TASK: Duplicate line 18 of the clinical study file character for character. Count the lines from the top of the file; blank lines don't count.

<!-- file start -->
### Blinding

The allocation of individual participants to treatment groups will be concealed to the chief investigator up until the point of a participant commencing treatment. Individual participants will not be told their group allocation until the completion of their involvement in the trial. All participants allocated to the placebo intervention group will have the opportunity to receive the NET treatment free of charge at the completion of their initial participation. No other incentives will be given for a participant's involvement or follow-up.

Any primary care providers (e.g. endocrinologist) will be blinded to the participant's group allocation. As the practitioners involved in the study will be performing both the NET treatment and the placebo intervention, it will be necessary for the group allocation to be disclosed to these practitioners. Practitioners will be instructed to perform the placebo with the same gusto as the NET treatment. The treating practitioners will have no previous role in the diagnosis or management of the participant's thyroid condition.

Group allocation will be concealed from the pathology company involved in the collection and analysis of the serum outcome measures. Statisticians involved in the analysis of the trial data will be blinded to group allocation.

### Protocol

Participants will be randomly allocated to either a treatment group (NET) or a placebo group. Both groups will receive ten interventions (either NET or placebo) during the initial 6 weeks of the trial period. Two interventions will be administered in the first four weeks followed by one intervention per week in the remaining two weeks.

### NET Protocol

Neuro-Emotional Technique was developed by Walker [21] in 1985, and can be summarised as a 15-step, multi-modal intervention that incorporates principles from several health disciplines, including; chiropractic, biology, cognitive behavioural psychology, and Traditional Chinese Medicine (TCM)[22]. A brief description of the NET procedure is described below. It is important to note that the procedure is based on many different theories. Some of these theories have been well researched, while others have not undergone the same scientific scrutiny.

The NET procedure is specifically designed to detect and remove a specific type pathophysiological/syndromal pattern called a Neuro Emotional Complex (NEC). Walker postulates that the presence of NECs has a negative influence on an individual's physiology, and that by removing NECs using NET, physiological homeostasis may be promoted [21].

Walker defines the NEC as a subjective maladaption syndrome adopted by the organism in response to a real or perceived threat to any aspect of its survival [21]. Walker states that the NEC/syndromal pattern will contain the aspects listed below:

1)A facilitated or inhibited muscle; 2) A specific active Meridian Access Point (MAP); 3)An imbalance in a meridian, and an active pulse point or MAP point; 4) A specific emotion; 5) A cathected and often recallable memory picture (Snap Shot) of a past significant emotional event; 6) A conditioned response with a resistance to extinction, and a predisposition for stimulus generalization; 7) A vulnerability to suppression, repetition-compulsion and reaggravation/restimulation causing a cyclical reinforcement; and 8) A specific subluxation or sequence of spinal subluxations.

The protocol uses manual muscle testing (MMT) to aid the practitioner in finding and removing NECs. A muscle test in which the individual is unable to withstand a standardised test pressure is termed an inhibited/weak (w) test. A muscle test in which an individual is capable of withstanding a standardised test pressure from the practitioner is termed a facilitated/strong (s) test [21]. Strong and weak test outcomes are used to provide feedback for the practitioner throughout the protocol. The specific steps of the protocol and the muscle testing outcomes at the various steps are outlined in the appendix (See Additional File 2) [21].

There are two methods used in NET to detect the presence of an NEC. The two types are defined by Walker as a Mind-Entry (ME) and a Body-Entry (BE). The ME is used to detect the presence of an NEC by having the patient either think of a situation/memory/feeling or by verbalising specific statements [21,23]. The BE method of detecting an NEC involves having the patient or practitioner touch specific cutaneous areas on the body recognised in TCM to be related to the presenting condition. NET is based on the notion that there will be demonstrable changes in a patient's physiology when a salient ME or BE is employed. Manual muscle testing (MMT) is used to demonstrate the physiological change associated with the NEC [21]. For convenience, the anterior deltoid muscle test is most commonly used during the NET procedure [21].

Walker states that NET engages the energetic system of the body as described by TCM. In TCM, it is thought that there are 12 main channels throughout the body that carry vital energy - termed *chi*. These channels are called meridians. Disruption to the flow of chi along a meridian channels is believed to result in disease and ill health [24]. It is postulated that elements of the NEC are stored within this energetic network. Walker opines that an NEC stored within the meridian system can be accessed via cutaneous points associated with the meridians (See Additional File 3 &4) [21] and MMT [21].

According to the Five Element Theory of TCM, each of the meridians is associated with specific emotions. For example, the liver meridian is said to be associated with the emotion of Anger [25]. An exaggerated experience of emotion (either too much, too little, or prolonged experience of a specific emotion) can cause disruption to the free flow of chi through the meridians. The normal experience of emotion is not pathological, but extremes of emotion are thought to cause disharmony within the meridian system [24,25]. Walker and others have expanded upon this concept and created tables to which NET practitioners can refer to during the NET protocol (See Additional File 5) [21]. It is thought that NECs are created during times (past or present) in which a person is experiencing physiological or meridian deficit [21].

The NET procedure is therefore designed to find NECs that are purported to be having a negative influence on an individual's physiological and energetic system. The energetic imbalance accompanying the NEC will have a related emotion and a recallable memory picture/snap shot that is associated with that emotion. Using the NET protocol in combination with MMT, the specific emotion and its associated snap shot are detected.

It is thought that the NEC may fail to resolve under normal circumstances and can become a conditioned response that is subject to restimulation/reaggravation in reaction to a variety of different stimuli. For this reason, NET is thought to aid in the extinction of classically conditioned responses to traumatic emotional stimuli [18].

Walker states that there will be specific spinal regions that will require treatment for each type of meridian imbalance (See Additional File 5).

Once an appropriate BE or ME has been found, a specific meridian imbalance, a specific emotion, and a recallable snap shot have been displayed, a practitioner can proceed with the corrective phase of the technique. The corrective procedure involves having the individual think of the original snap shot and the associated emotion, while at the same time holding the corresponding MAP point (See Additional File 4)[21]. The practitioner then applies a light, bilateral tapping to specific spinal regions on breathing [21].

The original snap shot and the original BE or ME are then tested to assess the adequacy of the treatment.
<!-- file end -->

Walker states that there will be specific spinal regions that will require treatment for each type of meridian imbalance (See Additional File 5).